An employee’s employment is terminated by their employer. There is a question about whether there is a written employment contract in place.
Can the employer simply rely on the standard notice provisions in the Fair Work Act to terminate?
Should the notice that is to be given be greater?
The issue of reasonable notice was examined recently by the Federal Circuit Court in the matter of McGowan.
The worker commenced employment with the employer in February 1999. The original employment contract provided for a ‘sliding scale’ in relation to notice of termination by either party. Over time, the worker’s positions with the employer were changed. The worker’s employment was terminated on 17 November 2014, at which time he was paid five weeks’ in lieu of notice in accordance with the minimum requirements of the Fair Work Act, but also taking into account the four weeks’ notice that was to be provided to the worker under his employment contract.
The worker argued that the notice period contained in his original contract of employment did not apply because of the subsequent variations to his position, and that any termination had to be effected by “reasonable notice” (i.e. the worker argued that in his case this amounted to 12 months’ notice).
In the background to these facts, the worker alleged that his employment had been terminated after he had exercised a “workplace right” after making “complaints or enquiries” in relation to his employment. This allegedly occurred during discussions with an external human resources consultant engaged by the employer, as well as during a subsequent discussion with the consultant and one of the company’s directors around one month later. Ultimately, the worker’s employment was terminated, and the reasons cited for this termination included a “lack of work performance in Sales” and the worker’s “HR skills” in the way he allegedly spoke to his staff and clients. These latter allegations involved five instances of “rude and crude” conduct.
The worker alleged that because he made these complaints or enquiries, his employment was terminated, in breach of the general protections provisions of the Fair Work Act.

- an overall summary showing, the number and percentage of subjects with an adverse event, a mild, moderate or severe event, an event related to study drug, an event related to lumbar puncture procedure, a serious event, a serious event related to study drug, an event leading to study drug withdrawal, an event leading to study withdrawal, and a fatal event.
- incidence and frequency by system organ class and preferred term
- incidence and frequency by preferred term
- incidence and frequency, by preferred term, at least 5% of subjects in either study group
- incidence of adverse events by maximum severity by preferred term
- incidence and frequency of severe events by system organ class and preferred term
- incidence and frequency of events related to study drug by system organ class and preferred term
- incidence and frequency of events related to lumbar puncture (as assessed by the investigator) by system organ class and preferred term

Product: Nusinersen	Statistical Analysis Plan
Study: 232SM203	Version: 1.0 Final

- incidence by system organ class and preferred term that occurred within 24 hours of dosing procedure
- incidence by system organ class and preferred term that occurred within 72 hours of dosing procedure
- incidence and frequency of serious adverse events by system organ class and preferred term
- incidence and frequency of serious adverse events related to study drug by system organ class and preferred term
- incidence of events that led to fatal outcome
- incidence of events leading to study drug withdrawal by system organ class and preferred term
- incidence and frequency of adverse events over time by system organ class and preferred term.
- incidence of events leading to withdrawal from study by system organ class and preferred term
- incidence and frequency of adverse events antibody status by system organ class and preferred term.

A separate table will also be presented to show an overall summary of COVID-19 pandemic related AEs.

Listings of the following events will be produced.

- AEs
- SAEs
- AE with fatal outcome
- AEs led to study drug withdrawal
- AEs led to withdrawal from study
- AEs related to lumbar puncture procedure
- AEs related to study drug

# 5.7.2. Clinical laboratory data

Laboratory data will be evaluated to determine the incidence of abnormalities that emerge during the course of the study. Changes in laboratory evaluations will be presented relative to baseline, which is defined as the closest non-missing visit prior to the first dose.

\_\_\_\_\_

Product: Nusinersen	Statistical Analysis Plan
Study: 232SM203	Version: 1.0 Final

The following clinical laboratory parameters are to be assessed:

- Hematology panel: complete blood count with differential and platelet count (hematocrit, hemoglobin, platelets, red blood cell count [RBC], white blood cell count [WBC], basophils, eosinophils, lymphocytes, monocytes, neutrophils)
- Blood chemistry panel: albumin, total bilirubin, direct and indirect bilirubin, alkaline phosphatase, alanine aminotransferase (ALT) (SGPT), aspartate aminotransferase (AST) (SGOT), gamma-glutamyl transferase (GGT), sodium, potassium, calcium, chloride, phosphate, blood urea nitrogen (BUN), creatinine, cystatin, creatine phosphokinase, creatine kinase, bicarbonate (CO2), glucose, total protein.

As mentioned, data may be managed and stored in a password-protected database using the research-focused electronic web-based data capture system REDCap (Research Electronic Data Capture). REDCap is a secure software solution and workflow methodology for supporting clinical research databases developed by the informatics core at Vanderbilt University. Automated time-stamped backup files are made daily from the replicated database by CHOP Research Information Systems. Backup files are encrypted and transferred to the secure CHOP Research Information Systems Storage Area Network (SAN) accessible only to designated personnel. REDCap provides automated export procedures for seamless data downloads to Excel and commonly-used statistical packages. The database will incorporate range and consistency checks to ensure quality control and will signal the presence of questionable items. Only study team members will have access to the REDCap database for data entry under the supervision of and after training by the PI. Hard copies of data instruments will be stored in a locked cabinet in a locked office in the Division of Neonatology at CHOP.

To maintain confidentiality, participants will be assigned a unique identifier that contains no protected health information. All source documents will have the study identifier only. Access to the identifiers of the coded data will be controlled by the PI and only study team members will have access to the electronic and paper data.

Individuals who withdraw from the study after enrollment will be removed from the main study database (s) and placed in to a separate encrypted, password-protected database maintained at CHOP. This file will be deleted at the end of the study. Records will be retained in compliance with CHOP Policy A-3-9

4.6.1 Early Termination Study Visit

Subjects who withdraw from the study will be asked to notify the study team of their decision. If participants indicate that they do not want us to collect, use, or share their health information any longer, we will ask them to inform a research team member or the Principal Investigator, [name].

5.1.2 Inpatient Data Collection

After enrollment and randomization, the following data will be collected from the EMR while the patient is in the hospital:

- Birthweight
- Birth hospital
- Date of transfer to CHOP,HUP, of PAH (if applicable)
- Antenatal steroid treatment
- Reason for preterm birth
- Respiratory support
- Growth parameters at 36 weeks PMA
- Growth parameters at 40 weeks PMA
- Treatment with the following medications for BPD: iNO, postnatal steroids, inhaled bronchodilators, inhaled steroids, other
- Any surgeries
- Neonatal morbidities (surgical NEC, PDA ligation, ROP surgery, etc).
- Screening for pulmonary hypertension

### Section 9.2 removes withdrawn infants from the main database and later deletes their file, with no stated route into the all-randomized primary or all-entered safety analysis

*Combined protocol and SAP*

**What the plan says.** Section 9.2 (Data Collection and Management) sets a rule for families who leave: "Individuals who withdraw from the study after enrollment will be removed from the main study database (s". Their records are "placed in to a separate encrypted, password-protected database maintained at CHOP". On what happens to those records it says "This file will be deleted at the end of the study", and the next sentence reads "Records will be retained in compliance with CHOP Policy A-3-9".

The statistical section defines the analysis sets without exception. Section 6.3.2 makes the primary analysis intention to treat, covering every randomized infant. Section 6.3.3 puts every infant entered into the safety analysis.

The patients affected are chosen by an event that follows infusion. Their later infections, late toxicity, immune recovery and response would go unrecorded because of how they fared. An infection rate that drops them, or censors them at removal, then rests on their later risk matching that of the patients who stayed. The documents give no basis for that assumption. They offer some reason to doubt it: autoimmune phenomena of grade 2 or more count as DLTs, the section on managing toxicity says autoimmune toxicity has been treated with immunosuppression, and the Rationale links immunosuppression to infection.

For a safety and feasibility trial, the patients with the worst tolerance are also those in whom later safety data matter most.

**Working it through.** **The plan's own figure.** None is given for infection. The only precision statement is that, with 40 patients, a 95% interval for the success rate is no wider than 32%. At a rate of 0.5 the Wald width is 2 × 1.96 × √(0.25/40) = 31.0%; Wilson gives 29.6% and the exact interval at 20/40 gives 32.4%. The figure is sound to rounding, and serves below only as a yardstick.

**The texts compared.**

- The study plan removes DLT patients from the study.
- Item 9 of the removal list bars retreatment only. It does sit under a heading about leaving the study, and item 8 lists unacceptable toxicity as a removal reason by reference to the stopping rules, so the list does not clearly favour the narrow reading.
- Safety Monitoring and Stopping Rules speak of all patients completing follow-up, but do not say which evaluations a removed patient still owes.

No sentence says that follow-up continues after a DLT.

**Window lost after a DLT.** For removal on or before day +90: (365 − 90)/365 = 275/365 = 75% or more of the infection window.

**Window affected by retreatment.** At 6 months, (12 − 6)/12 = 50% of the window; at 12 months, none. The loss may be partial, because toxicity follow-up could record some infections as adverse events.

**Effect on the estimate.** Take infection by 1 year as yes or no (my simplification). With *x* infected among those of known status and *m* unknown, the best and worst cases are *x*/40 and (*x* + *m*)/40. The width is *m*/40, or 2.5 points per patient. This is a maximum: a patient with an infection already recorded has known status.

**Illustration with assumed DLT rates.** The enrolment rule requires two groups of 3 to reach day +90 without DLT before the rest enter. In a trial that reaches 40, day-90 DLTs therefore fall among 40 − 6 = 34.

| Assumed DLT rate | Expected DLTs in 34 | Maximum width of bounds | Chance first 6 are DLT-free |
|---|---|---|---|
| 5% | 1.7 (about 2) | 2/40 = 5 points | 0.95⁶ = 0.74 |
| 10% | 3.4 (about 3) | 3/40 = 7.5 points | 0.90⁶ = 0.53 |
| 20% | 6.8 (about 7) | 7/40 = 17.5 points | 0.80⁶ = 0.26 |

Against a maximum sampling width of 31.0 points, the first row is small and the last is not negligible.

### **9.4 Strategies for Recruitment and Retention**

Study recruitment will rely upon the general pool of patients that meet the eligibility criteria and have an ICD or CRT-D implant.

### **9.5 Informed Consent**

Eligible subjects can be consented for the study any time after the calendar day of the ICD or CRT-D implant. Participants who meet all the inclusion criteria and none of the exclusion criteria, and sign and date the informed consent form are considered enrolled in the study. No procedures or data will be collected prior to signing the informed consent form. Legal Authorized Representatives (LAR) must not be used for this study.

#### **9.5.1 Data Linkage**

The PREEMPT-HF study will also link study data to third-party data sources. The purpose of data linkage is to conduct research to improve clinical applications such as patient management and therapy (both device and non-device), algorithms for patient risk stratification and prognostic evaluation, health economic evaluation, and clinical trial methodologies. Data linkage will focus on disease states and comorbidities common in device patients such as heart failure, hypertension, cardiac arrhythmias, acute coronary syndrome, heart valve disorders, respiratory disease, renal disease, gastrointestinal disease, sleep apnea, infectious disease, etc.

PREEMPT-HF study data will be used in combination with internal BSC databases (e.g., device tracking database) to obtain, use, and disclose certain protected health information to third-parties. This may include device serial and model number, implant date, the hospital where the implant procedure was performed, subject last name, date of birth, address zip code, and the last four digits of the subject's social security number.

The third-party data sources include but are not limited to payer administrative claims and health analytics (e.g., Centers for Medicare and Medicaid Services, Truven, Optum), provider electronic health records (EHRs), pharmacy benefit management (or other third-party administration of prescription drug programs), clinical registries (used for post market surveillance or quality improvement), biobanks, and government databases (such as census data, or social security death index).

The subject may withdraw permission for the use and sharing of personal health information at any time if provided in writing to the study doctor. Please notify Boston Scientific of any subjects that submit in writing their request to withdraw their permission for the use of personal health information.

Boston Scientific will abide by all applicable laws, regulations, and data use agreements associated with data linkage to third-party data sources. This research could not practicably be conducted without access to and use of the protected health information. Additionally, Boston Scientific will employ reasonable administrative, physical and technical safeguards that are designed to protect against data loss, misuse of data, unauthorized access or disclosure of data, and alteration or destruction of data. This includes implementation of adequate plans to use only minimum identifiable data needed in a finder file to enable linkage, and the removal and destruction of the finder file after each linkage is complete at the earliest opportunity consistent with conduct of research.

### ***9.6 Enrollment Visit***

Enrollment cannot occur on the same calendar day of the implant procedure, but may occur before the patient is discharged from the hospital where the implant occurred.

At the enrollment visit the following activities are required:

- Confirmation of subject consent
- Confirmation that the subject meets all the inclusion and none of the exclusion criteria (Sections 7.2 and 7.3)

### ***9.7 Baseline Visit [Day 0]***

His Honour Judge McNab found that the second meeting between the worker, the human resources consultant and the employer’s director did constitute a “complaint or enquiry”, however concluded that this was not a factor in the termination of the worker’s employment. His Honour also had regard to, among other matters referred to in evidence, a report written by the human resources consultant at around the time of her first meeting with the worker which was highly critical of the worker’s management style.
It was also found by his Honour that the employment contract which was entered into between the worker and the employer in 1999 continued to govern the terms of the employment as at the date of termination. On that basis, his Honour found that there was no basis for implying a term of reasonable notice.
An argument was also raised by the employer that the notice of termination provisions of the Fair Work Act prevented the implication of a term of reasonable notice in any event.
While his Honour considered that there remained “genuine controversy” as to whether this provision of the Fair Work Act operated so as to displace the implication of a term of reasonable notice (particularly in the absence of an employee being employed under an award prescribing a period of notice), he considered that the provision was intended to provide a minimum period only.
In the decision referred to above, reasonable notice did not need to be implied into the worker’s contract because it was determined that a written contract set out the notice required on termination (even though the employer provided a further week to ensure compliance with the Fair Work Act).
Had circumstances arisen where the employer could not point to agreed terms of the employment setting out notice, matters could have been very different.
It is not unknown for courts to award damages representing the equivalent of earnings representing 12 months’ notice, particularly in situations involving senior employees with a considerable longevity of service.
What this case does demonstrate importantly, is that the notice provisions in the Fair Work Act can probably be regarded merely as setting out a minimum entitlement which is to be provided, and not the actual entitlement which may need to be provided to an employee.
The case also reinforces the importance of having written employment contracts in place for employees.
This information is intended to provide a general summary only and should not be relied on as a substitute for legal advice.